President Donald Trump's drive toward tighter trade and immigration policies are set to dampen global economic growth, Goldman Sachs said in a note on Monday.
"Our simulations suggest that Mr. Trump's policies could boost growth slightly in 2017 and 2018, but are likely to weigh on growth thereafter if trade and immigration restrictions are enacted," Goldman said.
"Moreover, the risks around our base case appear asymmetric: a larger fiscal package could boost growth moderately more in the near term, but a more adverse policy mix would likely lead to a significant slowdown, higher inflation, and tighter policy in subsequent years."
Goldman pointed to headwinds for the fiscal policies, which would have been positive for economic growth.
"The timeline for passage of a fiscal bill has moved into late 2017 or maybe even early 2018, and the hyper-polarized political climate has reduced whatever slim chance existed for bipartisan cooperation, e.g. with regard to infrastructure spending," it said.
Late last month, Trump signed an executive order temporarily restricting travel for people from seven majority-Muslim countries. The order, which the courts have since halted, affected a broad spectrum of refugees, travelers, legal residents of the U.S. and some U.S. citizens.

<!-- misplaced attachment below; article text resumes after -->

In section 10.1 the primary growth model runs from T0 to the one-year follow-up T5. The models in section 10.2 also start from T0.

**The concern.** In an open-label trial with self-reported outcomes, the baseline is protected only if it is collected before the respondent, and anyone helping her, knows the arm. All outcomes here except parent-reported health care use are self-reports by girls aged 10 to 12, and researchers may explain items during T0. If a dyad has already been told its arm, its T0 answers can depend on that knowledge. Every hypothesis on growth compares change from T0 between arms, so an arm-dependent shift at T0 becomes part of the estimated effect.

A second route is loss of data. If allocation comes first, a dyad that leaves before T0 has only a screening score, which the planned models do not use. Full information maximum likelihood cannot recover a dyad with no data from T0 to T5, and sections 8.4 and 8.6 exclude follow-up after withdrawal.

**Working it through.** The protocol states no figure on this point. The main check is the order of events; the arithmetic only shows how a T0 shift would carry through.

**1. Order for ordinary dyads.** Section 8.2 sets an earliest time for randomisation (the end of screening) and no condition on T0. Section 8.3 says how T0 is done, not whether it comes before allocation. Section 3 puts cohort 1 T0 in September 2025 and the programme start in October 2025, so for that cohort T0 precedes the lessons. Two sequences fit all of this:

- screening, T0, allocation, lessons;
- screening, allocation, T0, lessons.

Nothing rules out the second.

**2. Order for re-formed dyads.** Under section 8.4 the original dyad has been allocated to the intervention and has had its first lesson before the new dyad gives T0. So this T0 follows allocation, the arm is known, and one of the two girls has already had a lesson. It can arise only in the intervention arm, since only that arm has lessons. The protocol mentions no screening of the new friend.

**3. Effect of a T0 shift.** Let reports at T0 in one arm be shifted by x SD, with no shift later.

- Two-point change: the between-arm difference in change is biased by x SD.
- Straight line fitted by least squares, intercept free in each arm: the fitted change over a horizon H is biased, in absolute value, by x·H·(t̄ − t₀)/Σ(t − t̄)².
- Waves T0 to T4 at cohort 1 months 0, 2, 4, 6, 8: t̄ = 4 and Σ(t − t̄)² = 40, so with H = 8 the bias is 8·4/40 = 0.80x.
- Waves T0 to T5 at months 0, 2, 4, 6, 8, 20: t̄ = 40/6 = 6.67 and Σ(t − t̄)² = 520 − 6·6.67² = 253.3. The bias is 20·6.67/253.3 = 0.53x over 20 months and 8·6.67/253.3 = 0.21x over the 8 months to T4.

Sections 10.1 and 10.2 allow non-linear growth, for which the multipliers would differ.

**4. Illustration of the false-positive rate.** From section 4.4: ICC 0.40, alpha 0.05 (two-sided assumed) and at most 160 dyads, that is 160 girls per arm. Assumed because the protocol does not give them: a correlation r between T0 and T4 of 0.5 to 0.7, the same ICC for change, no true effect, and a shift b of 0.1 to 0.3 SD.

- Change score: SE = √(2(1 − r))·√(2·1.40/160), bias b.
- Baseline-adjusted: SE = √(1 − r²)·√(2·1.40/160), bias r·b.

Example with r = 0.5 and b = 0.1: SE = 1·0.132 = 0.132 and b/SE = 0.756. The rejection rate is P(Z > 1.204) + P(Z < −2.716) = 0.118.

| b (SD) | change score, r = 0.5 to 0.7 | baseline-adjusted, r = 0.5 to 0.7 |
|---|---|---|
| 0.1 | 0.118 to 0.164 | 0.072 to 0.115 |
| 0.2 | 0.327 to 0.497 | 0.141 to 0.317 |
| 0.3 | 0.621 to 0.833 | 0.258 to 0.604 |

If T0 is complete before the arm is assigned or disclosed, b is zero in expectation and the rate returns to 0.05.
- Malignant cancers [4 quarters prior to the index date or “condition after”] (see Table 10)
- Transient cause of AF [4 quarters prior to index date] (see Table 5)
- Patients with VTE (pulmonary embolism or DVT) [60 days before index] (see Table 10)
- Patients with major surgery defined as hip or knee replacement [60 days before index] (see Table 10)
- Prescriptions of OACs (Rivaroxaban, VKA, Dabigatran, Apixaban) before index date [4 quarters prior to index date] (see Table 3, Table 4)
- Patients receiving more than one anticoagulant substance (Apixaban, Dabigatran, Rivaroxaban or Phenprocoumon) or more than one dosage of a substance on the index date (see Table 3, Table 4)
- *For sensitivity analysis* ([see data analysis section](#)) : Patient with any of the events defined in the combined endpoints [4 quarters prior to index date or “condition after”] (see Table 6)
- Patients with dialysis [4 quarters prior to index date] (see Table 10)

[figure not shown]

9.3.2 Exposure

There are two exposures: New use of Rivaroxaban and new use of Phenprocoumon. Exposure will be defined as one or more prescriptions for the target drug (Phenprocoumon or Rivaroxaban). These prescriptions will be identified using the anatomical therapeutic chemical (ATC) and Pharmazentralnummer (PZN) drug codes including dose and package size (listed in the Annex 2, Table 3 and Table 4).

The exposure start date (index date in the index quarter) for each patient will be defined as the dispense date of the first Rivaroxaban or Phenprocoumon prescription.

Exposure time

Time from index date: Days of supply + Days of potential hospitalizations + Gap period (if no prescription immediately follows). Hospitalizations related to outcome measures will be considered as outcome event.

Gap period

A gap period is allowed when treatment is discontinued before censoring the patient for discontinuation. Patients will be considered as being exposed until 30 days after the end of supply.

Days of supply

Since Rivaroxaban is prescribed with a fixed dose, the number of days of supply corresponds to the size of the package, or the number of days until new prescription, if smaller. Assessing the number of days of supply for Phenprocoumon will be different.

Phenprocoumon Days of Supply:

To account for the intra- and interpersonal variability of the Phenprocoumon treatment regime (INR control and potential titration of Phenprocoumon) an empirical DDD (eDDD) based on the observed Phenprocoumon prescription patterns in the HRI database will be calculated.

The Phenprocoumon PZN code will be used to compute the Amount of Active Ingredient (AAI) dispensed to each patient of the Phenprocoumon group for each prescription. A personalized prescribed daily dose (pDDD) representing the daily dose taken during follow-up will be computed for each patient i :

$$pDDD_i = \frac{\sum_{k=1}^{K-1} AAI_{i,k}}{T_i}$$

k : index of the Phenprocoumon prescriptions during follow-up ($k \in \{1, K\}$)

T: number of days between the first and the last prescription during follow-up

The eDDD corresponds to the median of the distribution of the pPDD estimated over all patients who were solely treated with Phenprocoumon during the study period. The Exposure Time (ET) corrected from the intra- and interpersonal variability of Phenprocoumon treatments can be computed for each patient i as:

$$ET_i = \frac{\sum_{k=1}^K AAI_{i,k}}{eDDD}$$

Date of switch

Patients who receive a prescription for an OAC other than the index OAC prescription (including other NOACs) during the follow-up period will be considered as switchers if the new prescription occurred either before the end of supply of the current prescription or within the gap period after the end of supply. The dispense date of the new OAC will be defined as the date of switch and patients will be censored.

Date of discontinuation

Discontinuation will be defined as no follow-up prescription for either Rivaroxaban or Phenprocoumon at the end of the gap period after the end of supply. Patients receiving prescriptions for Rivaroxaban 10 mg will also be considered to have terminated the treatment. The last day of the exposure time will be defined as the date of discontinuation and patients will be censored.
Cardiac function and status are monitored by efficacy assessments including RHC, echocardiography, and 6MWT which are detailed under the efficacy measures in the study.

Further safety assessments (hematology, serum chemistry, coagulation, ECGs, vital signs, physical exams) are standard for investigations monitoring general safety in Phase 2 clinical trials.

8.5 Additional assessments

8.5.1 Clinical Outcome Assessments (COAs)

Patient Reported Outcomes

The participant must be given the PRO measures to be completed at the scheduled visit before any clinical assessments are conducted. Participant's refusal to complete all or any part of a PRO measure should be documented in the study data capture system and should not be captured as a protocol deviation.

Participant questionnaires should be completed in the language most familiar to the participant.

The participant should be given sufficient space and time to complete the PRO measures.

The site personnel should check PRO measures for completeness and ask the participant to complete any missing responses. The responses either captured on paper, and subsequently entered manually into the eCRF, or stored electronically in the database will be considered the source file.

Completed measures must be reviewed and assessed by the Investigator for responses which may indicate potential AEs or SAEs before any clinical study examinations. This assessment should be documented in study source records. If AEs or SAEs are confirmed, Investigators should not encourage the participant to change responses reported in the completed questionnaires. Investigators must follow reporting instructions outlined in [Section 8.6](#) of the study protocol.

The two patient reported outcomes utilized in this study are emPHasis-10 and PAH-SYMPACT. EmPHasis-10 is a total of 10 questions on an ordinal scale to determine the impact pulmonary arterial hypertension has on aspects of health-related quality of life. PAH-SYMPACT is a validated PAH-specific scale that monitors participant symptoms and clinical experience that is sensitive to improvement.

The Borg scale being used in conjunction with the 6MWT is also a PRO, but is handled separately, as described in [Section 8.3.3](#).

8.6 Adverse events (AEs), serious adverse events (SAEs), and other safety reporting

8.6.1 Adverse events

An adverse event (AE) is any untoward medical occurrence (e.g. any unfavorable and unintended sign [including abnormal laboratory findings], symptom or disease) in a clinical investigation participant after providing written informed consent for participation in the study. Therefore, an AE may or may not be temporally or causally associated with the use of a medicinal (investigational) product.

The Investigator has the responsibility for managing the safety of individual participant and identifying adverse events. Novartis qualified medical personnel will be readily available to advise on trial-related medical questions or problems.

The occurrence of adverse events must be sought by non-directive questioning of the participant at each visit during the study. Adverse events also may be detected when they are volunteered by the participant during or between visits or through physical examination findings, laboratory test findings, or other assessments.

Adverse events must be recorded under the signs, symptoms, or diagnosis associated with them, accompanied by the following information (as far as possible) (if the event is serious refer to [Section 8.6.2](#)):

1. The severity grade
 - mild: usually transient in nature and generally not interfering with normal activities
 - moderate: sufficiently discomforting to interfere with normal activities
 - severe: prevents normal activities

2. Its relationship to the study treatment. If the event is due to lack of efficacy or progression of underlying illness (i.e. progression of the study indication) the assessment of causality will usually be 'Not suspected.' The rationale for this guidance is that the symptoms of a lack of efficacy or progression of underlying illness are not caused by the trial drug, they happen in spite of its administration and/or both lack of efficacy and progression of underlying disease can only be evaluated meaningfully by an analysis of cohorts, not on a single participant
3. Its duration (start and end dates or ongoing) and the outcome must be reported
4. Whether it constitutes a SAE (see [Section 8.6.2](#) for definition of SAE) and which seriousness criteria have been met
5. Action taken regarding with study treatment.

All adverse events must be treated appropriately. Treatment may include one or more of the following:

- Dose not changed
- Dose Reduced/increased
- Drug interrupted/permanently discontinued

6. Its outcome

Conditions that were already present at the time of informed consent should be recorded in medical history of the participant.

Additionally, Trump has threatened to curb H-1B visas, which allow companies in the U.S. to bring in foreign workers.
While noting that it was difficult to estimate the potential implication of the policies, Goldman pointed to the potential chilling effect on labor growth.
"Net immigration currently contributes an estimated 0.4 percentage points to U.S. population growth and accounts for most of the projected growth rate of the potential labor force of around 0.5 percent," it said. "We think that it is plausible that tighter immigration restrictions will reduce this inflow substantially over the next few years."
On trade, Goldman's base case was that severe protectionist measures, such as across-the-board tariffs, weren't likely in the near term, but it noted that those would likely be met with symmetric retaliatory tariffs.